We've seen how he interprets people and things with his VISOR, but if the holodeck is all force-fields and holographic imaging, how does he interact in a similar way to other members?

What does the holodeck look like to Geordi LaForge using his VISOR?

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    There is probably at least one example for Geordi being as fooled by a hologram as anyone else. So that would imply that the holodeck is capable of reproducing the appearance from his point of view too. Commented Feb 26, 2018 at 18:38
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    @ThePopMachine - Which episode was he fooled in?
    – Valorum
    Commented Feb 26, 2018 at 18:46
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    @ThePopMachine - Not sure of any he was "fooled" in, quite a few where he interacts (Identity Crisis, Booby Trap, etc) as normal, but that doesn't answer how he "sees" it.
    – JohnP
    Commented Feb 26, 2018 at 18:48
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    @Valorum: In "Future Imperfect" he wakes up and thinks he's Capt. Riker. /s Commented Feb 26, 2018 at 19:05
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    @ThePopMachine - You sure you're remembering the right episode? Future Imperfect was Riker being conned by a kid with simulation equipment. Geordi was extremely peripheral in that episode.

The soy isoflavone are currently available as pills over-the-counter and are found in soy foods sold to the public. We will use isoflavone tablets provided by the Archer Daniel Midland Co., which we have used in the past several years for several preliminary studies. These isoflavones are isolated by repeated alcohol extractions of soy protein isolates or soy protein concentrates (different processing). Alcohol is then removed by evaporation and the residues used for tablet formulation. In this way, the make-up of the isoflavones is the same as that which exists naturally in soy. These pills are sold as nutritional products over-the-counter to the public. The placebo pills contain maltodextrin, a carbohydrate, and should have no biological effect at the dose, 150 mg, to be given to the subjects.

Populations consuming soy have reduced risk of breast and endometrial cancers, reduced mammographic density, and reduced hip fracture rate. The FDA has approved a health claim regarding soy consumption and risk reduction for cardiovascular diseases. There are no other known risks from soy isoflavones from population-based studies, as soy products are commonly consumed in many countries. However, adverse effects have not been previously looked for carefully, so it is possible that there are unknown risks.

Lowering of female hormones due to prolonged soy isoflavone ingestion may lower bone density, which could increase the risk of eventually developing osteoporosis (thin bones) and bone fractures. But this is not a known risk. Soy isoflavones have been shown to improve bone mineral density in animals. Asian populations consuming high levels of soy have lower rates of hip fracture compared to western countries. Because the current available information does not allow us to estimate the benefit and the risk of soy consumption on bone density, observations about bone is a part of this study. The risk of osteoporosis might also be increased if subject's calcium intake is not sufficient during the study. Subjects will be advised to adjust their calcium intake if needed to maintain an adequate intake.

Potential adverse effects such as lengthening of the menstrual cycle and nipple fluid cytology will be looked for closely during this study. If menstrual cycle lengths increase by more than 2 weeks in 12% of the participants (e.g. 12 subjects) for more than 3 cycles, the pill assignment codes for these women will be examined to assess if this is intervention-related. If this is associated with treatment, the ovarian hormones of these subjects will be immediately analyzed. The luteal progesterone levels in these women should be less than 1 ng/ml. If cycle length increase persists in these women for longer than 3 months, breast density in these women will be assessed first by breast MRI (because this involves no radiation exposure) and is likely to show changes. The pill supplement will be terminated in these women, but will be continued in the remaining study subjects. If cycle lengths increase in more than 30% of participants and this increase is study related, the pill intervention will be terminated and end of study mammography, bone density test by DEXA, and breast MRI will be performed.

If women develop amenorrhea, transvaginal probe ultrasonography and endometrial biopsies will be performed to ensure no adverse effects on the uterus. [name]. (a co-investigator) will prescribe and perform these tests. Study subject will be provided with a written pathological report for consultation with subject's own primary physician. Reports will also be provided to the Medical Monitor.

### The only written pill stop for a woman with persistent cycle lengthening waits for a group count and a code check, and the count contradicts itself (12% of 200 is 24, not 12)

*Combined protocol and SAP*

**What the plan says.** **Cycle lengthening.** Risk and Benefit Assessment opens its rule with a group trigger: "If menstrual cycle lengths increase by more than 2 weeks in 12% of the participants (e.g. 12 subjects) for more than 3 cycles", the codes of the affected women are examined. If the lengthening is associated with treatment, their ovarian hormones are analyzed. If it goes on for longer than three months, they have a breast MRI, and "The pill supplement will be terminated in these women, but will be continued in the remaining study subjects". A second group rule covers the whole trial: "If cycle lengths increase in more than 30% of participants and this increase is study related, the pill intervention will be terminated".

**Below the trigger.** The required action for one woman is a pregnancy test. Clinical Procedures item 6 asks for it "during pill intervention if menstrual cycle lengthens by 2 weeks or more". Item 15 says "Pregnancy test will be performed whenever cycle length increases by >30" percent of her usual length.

– JohnP
    Commented Feb 26, 2018 at 19:15

3 Answers 3


Taking the novelisation for TNG: Descent into account, it would seem that Geordi isn't fooled by the holodeck one bit. He can choose to see the spectrum that will allow him to perceive them, but at the same time he also sees that they have neither true form nor true substance, describing the place as little better than a cartoon.

Geordi saw through the images as he did all holodeck images. No heartbeats, no heat generation, no pulse. The fabulous science here tried very hard to make these beings appear real, but Geordi, the Enterprise’s one blind crewman, could see right through them by using another science.
The holodeck should have been just that to him—hollow. Nothing here should ever have succeeded in fooling him, drawing him into the scenario.
But that had happened before. He’d come into this place where everything looked like a cartoon, and he’d allowed himself to be caught up in the people he met and the things he “saw.”
That’s how I know I’m more human than machine, he realized as he stared at the three people around the table, and as he sank tentatively into the dealer’s empty seat.

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    This seems to contradict the TV show a bit, because apparently the holodeck feels real enough for Geordi to fall in love with a woman simulated on the holodeck.
    – Philipp
    Commented Feb 26, 2018 at 19:10
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    @Philipp - Same situation. He knew Leah Brahms was a holodeck creation, as he was the one that created her. You can fall in love with a fantasy much easier than the real thing.
    – JohnP
    Commented Feb 26, 2018 at 19:16
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    @Philipp - I don't believe he, for one moment didn't know that she was a real person.